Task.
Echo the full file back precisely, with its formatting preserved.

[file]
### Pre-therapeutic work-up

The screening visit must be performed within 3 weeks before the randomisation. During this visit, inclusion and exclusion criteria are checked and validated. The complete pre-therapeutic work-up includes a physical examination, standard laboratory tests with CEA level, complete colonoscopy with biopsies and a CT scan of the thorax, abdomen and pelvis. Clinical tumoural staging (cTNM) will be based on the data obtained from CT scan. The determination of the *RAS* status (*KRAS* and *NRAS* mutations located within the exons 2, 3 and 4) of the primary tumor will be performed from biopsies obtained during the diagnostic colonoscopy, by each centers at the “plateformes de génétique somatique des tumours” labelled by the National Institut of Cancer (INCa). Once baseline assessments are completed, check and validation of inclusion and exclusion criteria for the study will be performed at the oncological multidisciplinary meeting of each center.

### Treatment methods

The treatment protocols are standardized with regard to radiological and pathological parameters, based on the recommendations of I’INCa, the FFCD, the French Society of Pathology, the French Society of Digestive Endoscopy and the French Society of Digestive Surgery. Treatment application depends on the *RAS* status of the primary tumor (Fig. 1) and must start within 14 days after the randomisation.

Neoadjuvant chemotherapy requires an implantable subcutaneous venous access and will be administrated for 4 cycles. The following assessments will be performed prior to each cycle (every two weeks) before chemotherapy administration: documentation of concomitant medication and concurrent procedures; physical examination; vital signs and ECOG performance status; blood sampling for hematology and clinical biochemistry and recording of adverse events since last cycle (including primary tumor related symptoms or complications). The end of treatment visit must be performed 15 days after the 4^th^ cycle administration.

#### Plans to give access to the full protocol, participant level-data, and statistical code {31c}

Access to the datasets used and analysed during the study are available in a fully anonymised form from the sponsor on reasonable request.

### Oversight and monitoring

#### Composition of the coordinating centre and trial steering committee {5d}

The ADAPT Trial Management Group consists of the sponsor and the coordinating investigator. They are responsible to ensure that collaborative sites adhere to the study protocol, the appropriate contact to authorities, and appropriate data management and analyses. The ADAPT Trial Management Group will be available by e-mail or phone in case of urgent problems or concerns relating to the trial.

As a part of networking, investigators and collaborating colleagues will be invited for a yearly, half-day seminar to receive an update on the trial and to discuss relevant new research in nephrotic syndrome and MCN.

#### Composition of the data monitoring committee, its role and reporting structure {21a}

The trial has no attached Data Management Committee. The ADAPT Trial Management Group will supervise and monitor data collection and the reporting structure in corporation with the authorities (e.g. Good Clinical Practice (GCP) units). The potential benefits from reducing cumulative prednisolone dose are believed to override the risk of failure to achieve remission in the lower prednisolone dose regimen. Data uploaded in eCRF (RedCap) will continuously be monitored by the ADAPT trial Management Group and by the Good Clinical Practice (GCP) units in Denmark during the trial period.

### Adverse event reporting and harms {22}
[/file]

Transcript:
### Pre-therapeutic work-up

The screening visit must be performed within 3 weeks before the randomisation. During this visit, inclusion and exclusion criteria are checked and validated. The complete pre-therapeutic work-up includes a physical examination, standard laboratory tests with CEA level, complete colonoscopy with biopsies and a CT scan of the thorax, abdomen and pelvis. Clinical tumoural staging (cTNM) will be based on the data obtained from CT scan. The determination of the *RAS* status (*KRAS* and *NRAS* mutations located within the exons 2, 3 and 4) of the primary tumor will be performed from biopsies obtained during the diagnostic colonoscopy, by each centers at the “plateformes de génétique somatique des tumours” labelled by the National Institut of Cancer (INCa). Once baseline assessments are completed, check and validation of inclusion and exclusion criteria for the study will be performed at the oncological multidisciplinary meeting of each center.

### Treatment methods

The treatment protocols are standardized with regard to radiological and pathological parameters, based on the recommendations of I’INCa, the FFCD, the French Society of Pathology, the French Society of Digestive Endoscopy and the French Society of Digestive Surgery. Treatment application depends on the *RAS* status of the primary tumor (Fig. 1) and must start within 14 days after the randomisation.

Neoadjuvant chemotherapy requires an implantable subcutaneous venous access and will be administrated for 4 cycles. The following assessments will be performed prior to each cycle (every two weeks) before chemotherapy administration: documentation of concomitant medication and concurrent procedures; physical examination; vital signs and ECOG performance status; blood sampling for hematology and clinical biochemistry and recording of adverse events since last cycle (including primary tumor related symptoms or complications). The end of treatment visit must be performed 15 days after the 4^th^ cycle administration.

#### Plans to give access to the full protocol, participant level-data, and statistical code {31c}

Access to the datasets used and analysed during the study are available in a fully anonymised form from the sponsor on reasonable request.

### Oversight and monitoring

#### Composition of the coordinating centre and trial steering committee {5d}

The ADAPT Trial Management Group consists of the sponsor and the coordinating investigator. They are responsible to ensure that collaborative sites adhere to the study protocol, the appropriate contact to authorities, and appropriate data management and analyses. The ADAPT Trial Management Group will be available by e-mail or phone in case of urgent problems or concerns relating to the trial.

As a part of networking, investigators and collaborating colleagues will be invited for a yearly, half-day seminar to receive an update on the trial and to discuss relevant new research in nephrotic syndrome and MCN.

#### Composition of the data monitoring committee, its role and reporting structure {21a}

The trial has no attached Data Management Committee. The ADAPT Trial Management Group will supervise and monitor data collection and the reporting structure in corporation with the authorities (e.g. Good Clinical Practice (GCP) units). The potential benefits from reducing cumulative prednisolone dose are believed to override the risk of failure to achieve remission in the lower prednisolone dose regimen. Data uploaded in eCRF (RedCap) will continuously be monitored by the ADAPT trial Management Group and by the Good Clinical Practice (GCP) units in Denmark during the trial period.

### Adverse event reporting and harms {22}